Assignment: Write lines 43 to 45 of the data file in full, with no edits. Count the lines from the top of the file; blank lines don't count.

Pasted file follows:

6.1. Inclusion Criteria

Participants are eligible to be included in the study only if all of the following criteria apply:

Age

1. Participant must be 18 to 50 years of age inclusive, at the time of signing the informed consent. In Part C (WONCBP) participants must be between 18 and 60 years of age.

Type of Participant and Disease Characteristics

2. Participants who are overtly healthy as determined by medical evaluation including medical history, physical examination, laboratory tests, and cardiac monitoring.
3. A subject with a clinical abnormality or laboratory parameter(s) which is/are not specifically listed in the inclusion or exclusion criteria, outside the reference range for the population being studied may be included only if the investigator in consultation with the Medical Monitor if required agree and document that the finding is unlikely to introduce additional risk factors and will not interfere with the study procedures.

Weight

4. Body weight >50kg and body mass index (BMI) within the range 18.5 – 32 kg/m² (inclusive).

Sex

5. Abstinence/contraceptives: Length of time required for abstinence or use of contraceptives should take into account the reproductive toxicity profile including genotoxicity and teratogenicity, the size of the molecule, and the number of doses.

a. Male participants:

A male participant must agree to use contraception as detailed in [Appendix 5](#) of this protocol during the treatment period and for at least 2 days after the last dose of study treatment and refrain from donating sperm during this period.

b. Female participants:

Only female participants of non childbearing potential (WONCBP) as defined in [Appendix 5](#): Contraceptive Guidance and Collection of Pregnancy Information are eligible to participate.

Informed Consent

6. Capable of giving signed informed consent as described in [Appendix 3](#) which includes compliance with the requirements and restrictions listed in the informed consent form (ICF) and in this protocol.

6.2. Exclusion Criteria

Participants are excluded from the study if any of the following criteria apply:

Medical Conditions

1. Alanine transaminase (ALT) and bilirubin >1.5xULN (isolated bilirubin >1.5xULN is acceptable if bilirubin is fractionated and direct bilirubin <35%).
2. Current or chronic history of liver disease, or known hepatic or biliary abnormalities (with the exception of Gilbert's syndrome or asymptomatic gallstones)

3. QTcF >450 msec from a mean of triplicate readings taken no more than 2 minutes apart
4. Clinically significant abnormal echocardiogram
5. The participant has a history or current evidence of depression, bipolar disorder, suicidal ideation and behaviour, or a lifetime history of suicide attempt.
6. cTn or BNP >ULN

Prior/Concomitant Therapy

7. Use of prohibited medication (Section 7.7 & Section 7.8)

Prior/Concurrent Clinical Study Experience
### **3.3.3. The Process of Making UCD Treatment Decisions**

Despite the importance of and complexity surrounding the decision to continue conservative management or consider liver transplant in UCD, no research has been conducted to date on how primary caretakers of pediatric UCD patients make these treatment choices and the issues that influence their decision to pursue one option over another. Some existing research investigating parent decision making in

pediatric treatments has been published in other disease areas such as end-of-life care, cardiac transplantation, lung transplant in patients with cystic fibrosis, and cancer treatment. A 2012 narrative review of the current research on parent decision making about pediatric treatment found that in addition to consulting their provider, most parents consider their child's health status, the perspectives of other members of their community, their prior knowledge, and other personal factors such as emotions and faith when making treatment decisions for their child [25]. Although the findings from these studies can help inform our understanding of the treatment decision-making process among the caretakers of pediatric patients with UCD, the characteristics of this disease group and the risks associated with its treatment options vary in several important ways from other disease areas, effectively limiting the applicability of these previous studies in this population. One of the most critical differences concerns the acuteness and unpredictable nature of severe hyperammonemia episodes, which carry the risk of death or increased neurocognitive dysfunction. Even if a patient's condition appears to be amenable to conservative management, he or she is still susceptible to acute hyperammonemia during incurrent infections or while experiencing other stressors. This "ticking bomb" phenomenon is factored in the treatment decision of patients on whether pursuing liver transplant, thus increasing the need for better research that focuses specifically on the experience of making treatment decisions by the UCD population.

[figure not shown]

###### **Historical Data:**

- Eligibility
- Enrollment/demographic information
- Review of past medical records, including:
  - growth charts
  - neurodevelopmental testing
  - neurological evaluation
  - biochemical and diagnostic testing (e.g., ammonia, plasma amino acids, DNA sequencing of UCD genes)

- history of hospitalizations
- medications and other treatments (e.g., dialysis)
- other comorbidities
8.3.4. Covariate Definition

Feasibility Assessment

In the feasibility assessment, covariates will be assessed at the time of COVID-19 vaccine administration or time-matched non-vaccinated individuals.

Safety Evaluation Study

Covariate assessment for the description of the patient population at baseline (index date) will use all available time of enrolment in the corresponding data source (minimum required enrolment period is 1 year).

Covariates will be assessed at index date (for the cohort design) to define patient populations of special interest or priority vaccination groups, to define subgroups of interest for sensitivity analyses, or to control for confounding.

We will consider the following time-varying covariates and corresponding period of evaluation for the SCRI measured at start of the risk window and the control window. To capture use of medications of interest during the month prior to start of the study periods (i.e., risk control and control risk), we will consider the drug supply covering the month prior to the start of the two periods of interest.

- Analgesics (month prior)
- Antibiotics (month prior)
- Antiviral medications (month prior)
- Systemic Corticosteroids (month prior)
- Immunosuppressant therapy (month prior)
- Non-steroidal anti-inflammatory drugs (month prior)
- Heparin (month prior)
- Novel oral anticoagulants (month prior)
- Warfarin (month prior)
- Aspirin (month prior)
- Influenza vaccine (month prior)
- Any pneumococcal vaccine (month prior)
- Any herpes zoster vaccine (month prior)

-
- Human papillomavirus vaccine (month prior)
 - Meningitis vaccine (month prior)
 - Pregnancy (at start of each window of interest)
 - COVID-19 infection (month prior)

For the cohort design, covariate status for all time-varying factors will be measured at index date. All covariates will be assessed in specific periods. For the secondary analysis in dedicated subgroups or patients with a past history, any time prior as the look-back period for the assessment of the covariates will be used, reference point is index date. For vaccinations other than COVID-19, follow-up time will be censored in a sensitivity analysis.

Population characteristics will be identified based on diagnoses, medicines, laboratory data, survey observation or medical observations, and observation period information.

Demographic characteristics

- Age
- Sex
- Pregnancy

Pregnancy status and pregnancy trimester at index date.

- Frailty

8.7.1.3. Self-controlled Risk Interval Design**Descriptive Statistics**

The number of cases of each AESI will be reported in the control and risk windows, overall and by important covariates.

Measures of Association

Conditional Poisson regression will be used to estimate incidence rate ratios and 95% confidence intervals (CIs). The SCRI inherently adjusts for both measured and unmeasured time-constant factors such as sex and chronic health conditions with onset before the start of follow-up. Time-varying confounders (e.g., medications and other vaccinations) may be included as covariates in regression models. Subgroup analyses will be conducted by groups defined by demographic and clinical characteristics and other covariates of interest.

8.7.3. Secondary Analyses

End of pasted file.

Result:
- medications and other treatments (e.g., dialysis)
- other comorbidities
8.3.4. Covariate Definition